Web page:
What is the ideal size for a smartphone? The answer is of course subjective, but there has been an obvious trend towards going larger. Models with 5.5-inch screens have dominated the Android market for quite some time now. In fact, it’s pretty hard to find a mainstream Android model with a screen smaller than 5 inches, but there are quite a few larger models at various price levels. We recently reviewed the mid-range Lenovo Phab 2 Plus (Review) and Xiaomi Mi Max (Review), and today we have with us the gargantuan Asus Zenfone 3 Ultra.
Blurring the lines between smartphones and tablets, Asus’ latest launch aspires to be a the only digital device you carry around with you. It could replace a lot of the other screens in your life, but is that really what buyers want? We aim to find out, in our review.
Asus ZenFone 3 Ultra look and feel
Obviously, your main consideration with this device should be whether or not you can handle its sheer size. With dimensions of 186.4×93.9×6.8mm and a weight of 233g, it is awkward and difficult both to carry and to handle. It stuck out of all the pockets we tried fitting it into, and will only really work if you carry it around in a handbag or backpack.
You’ll also need two hands to hold and use it securely, because there’s simply no way to reach every part of the screen with your thumbs, without moving your entire hands up or down. One-handed balance is difficult unless you’re just reading or watching a video, and the width and weight of this phone also make long calls fatiguing.
In terms of build quality, Asus has done an excellent job. The ZenFone 3 Ultra could hold its own against any of today’s premium smartphones. The front and back are totally flat, and the metal band around the sides is curved for comfort. The body doesn’t twist or flex at all, and there’s Gorilla Glass 4 over the front. The shiny chamfered metal edges and ring around the Home button remind us of Samsung’s designs from a few years ago, but we’ve seen this look on hundreds of phones by now, and it still works.
The left side is completely blank, while the right has the power button in a very convenient spot. There are also two individual trays; one for a Nano-SIM and the other for either a second Nano-SIM or a microSD card. There’s a USB Type-C port between two speaker grilles on the bottom, and a 3.5mm audio socket on top.
The volume buttons are on the back, and while we don’t usually like this arrangement, it actually works better on this phone when on voice calls, because it’s impossible to both maintain a grip and shuffle your thumb around. No matter which hand you use, your index finger will hit the volume buttons easily. You’ll also see the camera with its flash and laser autofocus window on the rear.
The ZenFone 3 Ultra looks expensive, but not especially exciting or modern. Our review unit was silver, which looked like a warm champagne colour in daylight. Asus supplies a bulky 18W charger, a USB Type-C cable, and a set of boxed ZenEar earphones in the package.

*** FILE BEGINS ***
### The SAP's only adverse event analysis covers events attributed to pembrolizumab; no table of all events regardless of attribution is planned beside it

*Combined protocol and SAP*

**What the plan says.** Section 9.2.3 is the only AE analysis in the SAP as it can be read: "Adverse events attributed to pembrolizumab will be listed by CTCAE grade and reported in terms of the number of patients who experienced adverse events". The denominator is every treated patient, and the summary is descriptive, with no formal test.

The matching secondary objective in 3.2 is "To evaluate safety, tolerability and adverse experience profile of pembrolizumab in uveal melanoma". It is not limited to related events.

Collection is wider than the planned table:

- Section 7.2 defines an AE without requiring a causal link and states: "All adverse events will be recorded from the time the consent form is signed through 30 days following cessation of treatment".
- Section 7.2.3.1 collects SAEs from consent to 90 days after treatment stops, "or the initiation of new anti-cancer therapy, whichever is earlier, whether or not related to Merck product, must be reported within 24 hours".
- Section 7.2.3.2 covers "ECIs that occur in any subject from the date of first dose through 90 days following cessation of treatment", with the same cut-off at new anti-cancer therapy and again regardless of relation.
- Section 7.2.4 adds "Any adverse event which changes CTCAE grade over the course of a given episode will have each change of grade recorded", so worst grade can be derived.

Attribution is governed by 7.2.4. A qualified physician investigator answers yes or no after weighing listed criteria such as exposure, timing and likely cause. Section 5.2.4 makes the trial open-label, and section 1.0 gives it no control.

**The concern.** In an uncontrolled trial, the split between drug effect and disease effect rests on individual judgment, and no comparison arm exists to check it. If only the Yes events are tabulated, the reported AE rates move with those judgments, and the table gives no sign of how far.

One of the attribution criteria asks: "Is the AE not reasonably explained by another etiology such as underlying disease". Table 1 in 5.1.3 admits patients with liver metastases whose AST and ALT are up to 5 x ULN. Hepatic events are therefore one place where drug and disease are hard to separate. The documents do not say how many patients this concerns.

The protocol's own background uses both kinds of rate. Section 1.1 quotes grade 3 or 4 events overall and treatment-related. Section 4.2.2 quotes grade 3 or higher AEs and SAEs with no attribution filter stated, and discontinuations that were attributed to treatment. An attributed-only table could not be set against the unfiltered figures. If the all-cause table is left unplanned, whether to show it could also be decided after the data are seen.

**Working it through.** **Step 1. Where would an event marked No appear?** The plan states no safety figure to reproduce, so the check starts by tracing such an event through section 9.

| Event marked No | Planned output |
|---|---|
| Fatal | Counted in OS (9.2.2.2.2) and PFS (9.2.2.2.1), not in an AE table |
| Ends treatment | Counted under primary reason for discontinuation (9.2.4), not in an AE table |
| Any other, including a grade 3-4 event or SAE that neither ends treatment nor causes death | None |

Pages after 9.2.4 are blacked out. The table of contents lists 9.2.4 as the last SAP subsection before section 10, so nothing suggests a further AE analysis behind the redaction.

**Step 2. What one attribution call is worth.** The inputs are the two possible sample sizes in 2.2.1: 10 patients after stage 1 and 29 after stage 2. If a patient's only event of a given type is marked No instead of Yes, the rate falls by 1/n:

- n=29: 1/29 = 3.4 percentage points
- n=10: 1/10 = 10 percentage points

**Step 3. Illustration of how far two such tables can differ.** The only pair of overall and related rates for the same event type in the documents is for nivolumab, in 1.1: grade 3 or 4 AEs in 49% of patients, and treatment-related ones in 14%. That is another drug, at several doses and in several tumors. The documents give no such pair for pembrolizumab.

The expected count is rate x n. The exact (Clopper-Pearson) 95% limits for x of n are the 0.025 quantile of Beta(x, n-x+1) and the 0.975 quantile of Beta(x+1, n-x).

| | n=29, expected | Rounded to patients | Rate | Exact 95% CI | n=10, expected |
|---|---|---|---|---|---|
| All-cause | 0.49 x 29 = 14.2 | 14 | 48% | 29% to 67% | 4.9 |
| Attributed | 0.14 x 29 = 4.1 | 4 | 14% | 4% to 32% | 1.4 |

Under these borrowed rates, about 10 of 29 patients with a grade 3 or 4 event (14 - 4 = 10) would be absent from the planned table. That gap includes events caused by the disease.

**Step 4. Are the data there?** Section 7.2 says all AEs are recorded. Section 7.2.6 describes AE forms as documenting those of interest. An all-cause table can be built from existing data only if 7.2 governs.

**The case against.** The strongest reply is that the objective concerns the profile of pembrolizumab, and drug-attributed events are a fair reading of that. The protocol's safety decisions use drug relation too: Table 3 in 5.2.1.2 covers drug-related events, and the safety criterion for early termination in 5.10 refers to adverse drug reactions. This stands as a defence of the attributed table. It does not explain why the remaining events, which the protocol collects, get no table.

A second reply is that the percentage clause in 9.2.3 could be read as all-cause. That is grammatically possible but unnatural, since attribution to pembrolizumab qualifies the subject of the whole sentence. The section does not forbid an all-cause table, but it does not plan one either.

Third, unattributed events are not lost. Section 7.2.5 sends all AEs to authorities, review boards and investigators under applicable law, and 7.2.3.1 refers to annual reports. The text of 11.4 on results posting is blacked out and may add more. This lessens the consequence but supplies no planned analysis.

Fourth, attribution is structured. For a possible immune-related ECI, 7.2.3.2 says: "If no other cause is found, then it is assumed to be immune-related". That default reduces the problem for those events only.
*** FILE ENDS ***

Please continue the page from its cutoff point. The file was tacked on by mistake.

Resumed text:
Asus ZenFone 3 Ultra specifications
Asus clearly prioritised visual impact with the ZenFone 3 Ultra, because apart from its metal body and massive screen, the specs are decidedly mid-range. You get a Qualcomm Snapdragon 652 SoC, which has four ARM Cortex A53 cores and four A72 cores, all running at 1.8GHz, plus integrated Adreno 510 graphics. You get a generous 4GB of RAM and 64GB of internal storage, while microSD card support goes up to 200GB. You also get 100GB of Google Drive space free for two years.
The giant screen has a relatively low resolution of 1080×1920. Everything on screen is still crisp and clean, but at this price level, we would have liked a 1440×2560 panel instead. Asus promises a 4K TV-grade image processor, 178-degree viewing angles, and 95 percent NTSC colour gamut reproduction. Incidentally, the USB Type-C port allows for DisplayPort video output as an alternate mode.
LTE is supported on Indian bands, and while Asus does list support for VoLTE, we were unable to place calls using a Reliance Jio SIM. When we asked Asus about this, a representative told us that support will be added via an OTA update. You also get Wi-Fi 802.11ac, Bluetooth 4.2, GPS with GLONASS, and a variety of environmental sensors.
With such a large body, there’s room for a 4600mAh battery. The phone supports Qualcomm’s Quick Charge 3.0 standard as well as reverse charging – charging another device from this phone – as long as the battery level is above 20 percent. The rear camera has a 23-megapixel camera with an f/2.0 aperture lens and boasts of laser as well as phase detection and continuous autofocus, which are applied intelligently depending on the scene you’re shooting. There’s optical image stabilisation for stills, and electronic stabilisation for video.
Asus ZenFone 3 Ultra software
The first thing that struck us about Asus’ ZenUI on the Zenfone 3 Ultra was just how busy it is. Asus seems to have decided that all available screen space should be taken up by control buttons. It seems as though the company expects that those who buy this phone are doing so because they are power users, and would appreciate extraordinarily fine-grained control over every tiny little aspect of their usage experience.
For example, when we first set up the device, we were bombarded with dialog boxes to decide things like whether app icons should be able to display notification badges, and if so, whether those badges should display the number of notifications received. Hiding such information could potentially make sense for some users, but why not show everything by default, which is the standard behaviour across all operating systems, and then allow users to turn off what they like? Non-tech-savvy users would be thrown off, and might not even understand such an option, let alone how to reverse it later.